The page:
Age and life in general had caused a shift in my symptoms. I needed a new fix for my problems.
I was diagnosed with ADHD when I was about 25, and I’ve been happily imbibing prescribed stimulants to zap my brain into a state of focus ever since.
I took breaks for pregnancy and breastfeeding, but for the most part, I was an Adderall aficionado for many years. Cut to winter of 2015, when I realized that all the joy had been sucked out of my life by some unseen malevolent force and I was simply trudging through my days.
I sucked at being a wife, a mother, and a writer — all of which made me feel worse. Enter antidepressants, given to me by my lovely doctor. She cautioned, however, that I shouldn't take Adderall at the same time, because it could lead to something called serotonin syndrome, which sounded bad to me.
I worried about how I would function without my ADHD meds, but I was so desperate to claw my way out of depression that I felt the sacrifice was worth it.
I’d done without ADHD drugs before and been fine. Turns out, I needn’t have worried: The SSRI I took didn’t have as dramatic an effect as my stimulants did, but it allowed me to laugh and love life again and still managed to take the rough edges off my concentration.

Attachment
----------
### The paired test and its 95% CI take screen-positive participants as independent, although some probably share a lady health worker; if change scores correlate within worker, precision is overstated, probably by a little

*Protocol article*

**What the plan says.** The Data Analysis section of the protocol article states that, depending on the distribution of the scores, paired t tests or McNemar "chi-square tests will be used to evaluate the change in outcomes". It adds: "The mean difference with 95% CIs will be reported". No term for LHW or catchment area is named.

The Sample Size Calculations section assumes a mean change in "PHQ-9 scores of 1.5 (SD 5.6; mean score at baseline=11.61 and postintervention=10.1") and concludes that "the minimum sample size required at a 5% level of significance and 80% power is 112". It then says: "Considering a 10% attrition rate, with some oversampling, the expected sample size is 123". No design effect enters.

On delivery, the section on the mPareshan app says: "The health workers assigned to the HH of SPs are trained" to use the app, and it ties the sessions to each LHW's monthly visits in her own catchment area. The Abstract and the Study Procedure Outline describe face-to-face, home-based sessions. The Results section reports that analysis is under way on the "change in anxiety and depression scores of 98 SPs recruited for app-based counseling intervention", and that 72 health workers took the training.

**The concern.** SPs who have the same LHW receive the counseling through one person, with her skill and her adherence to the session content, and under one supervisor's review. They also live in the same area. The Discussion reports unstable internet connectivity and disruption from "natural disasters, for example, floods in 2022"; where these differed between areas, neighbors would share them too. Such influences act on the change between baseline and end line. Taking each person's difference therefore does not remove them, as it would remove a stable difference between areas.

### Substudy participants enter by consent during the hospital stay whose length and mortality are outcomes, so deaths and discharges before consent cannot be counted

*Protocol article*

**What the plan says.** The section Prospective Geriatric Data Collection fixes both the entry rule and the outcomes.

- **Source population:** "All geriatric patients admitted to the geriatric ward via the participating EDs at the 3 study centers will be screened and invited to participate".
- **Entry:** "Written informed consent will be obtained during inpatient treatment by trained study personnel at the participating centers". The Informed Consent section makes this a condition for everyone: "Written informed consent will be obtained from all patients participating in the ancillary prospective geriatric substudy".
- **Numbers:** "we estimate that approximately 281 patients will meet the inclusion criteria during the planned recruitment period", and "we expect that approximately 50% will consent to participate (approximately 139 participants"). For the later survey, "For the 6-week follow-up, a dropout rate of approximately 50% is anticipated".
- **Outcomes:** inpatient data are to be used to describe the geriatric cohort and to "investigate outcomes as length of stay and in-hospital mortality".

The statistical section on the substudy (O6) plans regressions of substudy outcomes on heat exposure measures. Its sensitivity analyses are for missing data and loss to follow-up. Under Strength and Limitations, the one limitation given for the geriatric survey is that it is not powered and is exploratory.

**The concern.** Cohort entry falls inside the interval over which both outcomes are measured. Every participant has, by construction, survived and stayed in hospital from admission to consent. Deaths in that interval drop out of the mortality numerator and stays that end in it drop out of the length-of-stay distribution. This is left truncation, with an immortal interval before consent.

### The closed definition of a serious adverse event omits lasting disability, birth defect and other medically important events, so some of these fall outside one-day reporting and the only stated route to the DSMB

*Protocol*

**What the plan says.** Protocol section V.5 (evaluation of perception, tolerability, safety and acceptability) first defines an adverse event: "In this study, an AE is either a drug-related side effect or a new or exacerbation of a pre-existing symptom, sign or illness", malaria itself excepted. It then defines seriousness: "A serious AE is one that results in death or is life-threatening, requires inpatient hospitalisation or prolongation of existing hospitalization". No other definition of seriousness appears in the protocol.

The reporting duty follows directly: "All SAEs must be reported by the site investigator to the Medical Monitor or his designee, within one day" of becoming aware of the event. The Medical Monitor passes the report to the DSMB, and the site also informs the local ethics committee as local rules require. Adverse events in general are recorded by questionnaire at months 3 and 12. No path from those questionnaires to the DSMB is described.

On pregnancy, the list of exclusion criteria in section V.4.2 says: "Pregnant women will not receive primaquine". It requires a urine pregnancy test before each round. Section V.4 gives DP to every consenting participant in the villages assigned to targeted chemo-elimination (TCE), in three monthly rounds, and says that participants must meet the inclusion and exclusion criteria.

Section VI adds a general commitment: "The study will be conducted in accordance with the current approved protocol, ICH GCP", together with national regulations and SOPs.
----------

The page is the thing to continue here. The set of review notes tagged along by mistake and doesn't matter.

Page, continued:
I was unsurprised by this, since I had once read that ADHD, anxiety, depression, and a host of other mental issues are all related to each other. I figured that age and life in general had caused a shift in my symptoms. I needed a new fix for my problems.
Turns out, my anecdote about antidepressants having a soothing effect on ADHD is not the only one. In fact, antidepressants working on problems other than depression is so common that the Journal of the American Medical Association is reporting that nearly 50 percent of antidepressants are prescribed to treat anxiety, insomnia, pain, bulimia and — you guessed it — ADHD.
The study in question is based in Quebec, but US doctors are seeing the same thing. According to Women’s Health doctors in the States use antidepressants for a number of things.
“In my practice and experience, we have found that antidepressants help with a lot of conditions including irritable bowel syndrome, bulimia, and even anxiety,” Niket Sonpal, M.D., assistant clinical professor at Touro College of Medicine in New York City tells Women’s Health “[The mind-body connection is] so much stronger than we estimate and frankly even understand. There is interplay of our brain, mood, and disposition with the rest of our body.”
While there’s still work to be done to understand the whys behind antidepressants’ success in treating other issues, we can all give thanks that they do work.
Better living through chemistry is a blessing.